Captain George Downie, the new British naval commander faced the difficult task of getting his new ship ready for service in a few days. Sir George Prevost had sent letters to Downie urging him to attack the American fleet even as the carpenters were still busy completing work on the British frigate. Prevost led the largest British army across the border during the entire war, the British troops brushed American Militia units aside with ease. On the 6th , Prevost halted on the north side of the Saranac River across from Plattsburgh. On the other side, about 3,000 U.S. troops worked hard to strengthen the fortifications while the militiamen of New York and Vermont flocked in and skirmished with the British along the river. Nearby in Plattsburgh Bay, Captain Thomas Macdonough's squadron of four ships and ten gunboats lay at anchor. Prevost decided to wait for Captain Downie to arrive with his fleet so that the army and the navy could attack at the same time. Everyday more and more letters came urging Downie to hurry his ships down to Plattsburgh. Captain Downie did not dare attack without his new frigate, he was still making up crews for his vessels as late as September 9th, and the frigate was not completely finished when it sailed with the sqaudron before dawn on the 11th.
The British and American fleets began battling between 8 a..m. and 9 a.m. Only minutes later, Captain Downie was killed but a fierce fight continued for two hours. Then the British who had suffered great losses struck the ships colours and surrendered. The British officers proceeded to the Saratoga to surrender their swords. As they step aboard the American ship, Captain Macdonough meets them, and bows. Holding their caps in their left hands and their swords by the blades, the British officers advance, bowing, and present their weapons to the American commander. Macdonough bows once more. "Gentlemen, return your swords into your scabbards and wear them," he says "You are worthy of them."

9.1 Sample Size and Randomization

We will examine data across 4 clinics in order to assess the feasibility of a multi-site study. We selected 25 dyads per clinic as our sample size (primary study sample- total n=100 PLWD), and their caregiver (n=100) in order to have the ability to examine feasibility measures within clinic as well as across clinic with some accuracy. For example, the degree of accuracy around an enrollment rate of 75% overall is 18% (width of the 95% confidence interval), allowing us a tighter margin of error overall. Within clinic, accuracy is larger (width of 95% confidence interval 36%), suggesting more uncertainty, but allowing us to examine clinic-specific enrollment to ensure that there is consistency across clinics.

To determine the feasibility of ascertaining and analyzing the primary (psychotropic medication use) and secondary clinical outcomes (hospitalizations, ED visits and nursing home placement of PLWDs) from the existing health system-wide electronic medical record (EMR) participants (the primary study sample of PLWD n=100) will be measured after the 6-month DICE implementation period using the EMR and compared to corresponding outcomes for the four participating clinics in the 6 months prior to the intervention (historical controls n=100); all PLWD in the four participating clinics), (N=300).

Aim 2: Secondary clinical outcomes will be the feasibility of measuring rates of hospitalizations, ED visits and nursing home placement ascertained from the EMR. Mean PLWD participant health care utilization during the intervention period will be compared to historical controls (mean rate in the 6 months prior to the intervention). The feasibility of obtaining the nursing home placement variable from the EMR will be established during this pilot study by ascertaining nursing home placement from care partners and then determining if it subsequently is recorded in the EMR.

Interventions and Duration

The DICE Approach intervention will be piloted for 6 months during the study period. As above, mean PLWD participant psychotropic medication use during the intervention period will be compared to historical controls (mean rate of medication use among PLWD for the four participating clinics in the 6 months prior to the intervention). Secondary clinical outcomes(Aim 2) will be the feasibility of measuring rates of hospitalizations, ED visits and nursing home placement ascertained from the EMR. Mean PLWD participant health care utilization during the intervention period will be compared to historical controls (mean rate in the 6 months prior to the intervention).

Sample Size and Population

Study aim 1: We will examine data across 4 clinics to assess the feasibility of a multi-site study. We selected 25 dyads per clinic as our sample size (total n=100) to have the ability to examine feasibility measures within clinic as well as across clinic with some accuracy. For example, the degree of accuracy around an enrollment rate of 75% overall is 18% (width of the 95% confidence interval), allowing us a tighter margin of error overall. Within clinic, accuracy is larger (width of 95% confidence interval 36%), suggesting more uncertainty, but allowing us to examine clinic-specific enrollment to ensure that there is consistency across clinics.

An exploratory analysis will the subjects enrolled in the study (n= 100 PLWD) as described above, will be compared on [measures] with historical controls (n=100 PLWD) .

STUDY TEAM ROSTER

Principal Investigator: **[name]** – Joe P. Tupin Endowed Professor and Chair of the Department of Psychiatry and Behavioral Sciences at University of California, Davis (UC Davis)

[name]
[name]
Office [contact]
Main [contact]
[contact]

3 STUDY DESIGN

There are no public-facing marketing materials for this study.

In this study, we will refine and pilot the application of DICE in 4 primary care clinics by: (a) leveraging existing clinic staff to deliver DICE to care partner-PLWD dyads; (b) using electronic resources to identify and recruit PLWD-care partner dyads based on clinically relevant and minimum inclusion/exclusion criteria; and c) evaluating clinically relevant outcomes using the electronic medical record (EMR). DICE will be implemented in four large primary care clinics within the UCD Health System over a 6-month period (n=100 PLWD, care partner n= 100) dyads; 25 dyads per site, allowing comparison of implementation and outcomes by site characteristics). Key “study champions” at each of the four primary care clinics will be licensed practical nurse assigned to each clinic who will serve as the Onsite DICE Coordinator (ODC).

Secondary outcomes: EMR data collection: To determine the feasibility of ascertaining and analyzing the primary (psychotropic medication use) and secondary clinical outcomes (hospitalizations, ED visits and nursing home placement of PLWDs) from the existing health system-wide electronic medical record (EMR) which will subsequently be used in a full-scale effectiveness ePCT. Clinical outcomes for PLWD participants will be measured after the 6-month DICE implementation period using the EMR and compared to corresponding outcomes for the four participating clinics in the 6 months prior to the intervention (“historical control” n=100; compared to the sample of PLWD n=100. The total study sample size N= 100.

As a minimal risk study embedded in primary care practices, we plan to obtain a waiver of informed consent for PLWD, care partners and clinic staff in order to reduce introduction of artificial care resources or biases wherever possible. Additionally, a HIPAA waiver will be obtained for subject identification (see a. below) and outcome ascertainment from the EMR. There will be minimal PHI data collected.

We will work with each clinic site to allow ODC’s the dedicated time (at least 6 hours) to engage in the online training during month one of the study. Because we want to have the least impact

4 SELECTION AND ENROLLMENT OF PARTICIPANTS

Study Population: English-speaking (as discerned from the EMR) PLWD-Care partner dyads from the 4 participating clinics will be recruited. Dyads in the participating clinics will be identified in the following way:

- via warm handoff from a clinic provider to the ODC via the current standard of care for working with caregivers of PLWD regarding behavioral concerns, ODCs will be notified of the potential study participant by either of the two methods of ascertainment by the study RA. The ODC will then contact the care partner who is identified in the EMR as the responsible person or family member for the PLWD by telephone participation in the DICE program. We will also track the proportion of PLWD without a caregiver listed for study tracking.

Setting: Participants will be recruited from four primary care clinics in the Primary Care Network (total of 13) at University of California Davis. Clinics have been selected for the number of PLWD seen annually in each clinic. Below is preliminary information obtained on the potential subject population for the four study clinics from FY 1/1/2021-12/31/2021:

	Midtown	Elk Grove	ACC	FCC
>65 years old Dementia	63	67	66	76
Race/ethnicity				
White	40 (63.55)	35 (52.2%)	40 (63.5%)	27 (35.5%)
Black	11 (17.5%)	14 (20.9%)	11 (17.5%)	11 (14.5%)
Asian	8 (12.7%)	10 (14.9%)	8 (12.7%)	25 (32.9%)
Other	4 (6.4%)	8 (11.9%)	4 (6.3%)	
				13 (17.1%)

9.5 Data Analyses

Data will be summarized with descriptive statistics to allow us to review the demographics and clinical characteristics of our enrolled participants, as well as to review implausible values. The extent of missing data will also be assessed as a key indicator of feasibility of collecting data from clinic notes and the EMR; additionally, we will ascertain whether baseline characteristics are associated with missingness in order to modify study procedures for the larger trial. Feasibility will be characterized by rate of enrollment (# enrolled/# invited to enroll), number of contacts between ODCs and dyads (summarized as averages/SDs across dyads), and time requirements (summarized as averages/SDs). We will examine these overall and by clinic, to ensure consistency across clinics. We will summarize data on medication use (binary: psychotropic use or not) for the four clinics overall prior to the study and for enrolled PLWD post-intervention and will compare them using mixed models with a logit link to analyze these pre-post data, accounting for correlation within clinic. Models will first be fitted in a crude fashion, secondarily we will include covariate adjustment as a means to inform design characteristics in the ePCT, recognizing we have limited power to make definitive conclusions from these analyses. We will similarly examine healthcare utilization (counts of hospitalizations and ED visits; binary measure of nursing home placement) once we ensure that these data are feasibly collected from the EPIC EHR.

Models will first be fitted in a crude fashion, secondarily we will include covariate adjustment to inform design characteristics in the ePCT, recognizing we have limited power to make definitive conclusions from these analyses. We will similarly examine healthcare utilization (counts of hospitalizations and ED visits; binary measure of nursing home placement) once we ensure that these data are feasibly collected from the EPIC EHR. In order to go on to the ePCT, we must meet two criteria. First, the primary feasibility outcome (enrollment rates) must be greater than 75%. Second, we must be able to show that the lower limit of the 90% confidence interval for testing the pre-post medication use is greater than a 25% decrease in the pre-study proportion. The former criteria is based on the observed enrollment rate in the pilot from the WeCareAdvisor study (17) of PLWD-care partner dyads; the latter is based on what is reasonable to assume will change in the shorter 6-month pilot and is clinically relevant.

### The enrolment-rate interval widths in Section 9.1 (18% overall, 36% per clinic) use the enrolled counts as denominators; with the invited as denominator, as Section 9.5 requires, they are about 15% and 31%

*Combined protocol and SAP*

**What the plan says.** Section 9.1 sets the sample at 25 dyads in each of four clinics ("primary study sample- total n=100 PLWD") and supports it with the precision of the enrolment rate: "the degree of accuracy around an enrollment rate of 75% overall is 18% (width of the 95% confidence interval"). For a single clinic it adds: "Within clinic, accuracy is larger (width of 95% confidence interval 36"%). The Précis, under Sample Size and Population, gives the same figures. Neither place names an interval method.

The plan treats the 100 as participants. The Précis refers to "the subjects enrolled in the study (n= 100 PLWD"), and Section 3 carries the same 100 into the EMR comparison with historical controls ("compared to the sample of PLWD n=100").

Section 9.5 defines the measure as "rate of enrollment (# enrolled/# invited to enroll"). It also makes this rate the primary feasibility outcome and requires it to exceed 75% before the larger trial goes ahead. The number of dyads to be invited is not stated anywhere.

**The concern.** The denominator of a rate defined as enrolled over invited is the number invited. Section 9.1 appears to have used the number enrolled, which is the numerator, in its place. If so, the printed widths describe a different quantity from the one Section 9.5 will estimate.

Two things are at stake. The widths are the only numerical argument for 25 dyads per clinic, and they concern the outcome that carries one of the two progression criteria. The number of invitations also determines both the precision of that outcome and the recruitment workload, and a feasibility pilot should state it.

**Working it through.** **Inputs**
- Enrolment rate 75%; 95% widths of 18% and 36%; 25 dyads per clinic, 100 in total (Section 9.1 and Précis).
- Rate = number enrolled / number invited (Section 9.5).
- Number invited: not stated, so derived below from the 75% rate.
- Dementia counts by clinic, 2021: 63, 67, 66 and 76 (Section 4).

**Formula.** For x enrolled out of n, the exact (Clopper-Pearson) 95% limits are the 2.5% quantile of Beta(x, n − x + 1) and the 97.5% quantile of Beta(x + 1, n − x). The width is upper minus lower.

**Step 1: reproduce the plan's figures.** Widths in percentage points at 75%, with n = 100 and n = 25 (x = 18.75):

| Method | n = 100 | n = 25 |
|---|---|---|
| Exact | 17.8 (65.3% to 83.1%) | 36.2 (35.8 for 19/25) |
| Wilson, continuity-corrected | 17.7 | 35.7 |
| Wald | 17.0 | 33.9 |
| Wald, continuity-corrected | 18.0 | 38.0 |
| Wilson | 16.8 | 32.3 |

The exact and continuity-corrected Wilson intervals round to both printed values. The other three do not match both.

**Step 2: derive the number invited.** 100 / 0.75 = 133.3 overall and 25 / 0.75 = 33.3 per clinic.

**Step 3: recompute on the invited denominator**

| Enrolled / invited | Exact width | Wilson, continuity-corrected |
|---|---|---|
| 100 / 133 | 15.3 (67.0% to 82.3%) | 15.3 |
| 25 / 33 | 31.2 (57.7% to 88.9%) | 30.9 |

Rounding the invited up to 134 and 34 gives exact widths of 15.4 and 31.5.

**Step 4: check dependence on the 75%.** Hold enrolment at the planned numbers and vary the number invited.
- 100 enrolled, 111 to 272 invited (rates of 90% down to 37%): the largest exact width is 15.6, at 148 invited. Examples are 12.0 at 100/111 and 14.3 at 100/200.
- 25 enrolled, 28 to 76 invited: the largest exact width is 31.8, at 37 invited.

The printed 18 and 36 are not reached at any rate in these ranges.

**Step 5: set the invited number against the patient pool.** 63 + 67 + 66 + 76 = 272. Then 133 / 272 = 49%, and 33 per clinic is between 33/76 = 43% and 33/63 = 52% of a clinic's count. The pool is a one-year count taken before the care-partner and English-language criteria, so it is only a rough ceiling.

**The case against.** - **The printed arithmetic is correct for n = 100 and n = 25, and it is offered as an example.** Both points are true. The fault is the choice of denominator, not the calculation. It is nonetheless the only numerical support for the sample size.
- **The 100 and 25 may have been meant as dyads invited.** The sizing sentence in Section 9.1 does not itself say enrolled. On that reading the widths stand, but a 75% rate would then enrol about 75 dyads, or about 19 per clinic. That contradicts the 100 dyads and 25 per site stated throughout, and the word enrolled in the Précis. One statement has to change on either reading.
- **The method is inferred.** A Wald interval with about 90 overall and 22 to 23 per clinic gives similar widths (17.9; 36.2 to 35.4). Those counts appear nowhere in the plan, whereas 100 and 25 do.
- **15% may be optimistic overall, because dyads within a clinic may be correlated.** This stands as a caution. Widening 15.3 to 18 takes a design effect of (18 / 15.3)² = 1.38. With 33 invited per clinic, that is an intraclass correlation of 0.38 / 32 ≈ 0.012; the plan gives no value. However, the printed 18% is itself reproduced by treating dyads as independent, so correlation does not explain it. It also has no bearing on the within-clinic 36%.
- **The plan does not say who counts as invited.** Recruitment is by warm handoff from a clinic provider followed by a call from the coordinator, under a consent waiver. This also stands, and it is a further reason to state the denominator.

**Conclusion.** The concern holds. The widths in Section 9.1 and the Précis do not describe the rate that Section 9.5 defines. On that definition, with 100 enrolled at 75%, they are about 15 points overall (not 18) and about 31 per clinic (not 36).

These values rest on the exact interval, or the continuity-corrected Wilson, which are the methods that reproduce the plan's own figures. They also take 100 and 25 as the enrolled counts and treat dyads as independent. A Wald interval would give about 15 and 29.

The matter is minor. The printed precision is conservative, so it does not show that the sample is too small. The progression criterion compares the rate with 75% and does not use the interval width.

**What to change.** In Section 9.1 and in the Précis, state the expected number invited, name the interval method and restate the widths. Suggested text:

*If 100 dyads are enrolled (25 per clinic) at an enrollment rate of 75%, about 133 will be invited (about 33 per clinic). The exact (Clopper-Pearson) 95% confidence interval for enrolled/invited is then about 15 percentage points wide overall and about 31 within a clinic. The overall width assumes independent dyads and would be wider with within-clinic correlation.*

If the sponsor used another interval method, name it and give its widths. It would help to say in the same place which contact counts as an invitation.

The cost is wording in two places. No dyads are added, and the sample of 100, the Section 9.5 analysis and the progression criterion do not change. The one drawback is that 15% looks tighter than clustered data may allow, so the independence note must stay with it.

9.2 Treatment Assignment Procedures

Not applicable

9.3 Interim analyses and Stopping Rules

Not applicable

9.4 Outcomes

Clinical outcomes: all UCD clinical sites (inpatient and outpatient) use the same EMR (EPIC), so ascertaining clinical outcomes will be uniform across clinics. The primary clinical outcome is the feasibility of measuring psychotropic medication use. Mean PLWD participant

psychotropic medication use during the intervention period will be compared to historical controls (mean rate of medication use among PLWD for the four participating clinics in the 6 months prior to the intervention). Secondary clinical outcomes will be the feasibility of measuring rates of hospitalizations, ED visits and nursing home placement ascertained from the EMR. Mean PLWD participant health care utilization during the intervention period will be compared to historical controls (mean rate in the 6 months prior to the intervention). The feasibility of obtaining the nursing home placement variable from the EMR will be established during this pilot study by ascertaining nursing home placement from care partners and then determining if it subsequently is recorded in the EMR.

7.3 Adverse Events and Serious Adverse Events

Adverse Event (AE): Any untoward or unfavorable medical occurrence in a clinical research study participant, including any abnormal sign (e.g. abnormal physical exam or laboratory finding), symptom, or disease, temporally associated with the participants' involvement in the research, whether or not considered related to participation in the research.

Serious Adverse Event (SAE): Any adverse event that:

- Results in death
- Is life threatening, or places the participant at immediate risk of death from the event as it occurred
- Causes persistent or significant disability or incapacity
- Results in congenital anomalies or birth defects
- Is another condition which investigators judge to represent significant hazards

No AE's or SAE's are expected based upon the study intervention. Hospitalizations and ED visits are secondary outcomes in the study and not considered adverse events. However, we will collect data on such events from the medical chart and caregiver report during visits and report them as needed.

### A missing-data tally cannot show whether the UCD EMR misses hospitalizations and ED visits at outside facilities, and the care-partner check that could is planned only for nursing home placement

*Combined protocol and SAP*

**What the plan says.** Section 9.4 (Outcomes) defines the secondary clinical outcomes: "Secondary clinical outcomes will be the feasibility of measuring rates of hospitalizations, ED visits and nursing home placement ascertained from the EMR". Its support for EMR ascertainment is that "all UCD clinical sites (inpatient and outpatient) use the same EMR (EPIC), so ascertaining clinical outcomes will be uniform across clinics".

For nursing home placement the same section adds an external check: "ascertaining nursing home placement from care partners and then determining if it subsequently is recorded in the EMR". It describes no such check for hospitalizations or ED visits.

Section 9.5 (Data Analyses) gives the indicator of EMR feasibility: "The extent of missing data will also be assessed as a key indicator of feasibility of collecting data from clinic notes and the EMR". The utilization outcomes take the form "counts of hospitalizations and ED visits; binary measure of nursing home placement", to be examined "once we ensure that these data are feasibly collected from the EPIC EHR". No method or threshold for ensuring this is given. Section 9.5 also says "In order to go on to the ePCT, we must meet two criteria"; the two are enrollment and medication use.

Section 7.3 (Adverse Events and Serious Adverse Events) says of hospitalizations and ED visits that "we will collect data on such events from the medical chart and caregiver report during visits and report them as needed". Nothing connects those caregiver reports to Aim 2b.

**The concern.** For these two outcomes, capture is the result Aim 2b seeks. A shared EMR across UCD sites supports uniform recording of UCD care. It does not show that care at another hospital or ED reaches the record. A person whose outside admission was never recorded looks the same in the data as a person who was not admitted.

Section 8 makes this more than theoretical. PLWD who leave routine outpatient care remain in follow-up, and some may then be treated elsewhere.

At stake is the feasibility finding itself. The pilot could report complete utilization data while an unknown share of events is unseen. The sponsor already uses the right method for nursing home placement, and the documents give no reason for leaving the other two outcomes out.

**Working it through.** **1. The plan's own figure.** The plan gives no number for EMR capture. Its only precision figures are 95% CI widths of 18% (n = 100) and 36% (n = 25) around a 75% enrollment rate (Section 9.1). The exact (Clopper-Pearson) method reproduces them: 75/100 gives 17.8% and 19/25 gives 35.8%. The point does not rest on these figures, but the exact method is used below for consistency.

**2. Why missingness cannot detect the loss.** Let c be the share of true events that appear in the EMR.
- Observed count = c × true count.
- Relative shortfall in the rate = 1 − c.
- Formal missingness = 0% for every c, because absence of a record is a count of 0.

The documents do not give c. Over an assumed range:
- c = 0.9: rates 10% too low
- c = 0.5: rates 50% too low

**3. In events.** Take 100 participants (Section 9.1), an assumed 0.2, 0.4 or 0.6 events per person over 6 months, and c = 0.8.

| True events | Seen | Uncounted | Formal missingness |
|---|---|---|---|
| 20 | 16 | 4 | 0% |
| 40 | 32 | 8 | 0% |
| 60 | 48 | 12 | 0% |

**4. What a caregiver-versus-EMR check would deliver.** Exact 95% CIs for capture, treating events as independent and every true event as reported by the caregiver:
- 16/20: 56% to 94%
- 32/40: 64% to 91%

Prevost did not launch his assault on the American land defences when the naval battle began. He ordered Major General Frederick P. Robinson to start the attack at 10 a.m. An hour or so later, most of the troops had crossed the Saranac River and were forming up to charge the American positions. Robinson and his troops, veterans of battles against tough French soldiers, regarded the American positions as an easy target. Their self confidence was never put to the test however, because Prevost halted the land attack as soon as Downie's fleet surrendered. He ordered the troops to destroy their extra supplies and retreat. The army arrived back in Canada virtually unharmed.
The entire Plattsburgh campaign had failed, achieving nothing except the destruction of the British naval force on Lake Champlain. Many British officers felt Prevost had brought disgrace on the army. They had complained about his leadership before the ill-fated invasion, and now their criticisms increased. They maintained that their troops could have easily have captured Plattsburgh even without Downie's fleet. The army would have had to withdraw, but it could have done so after a victory instead of appearing to flee from a defeat.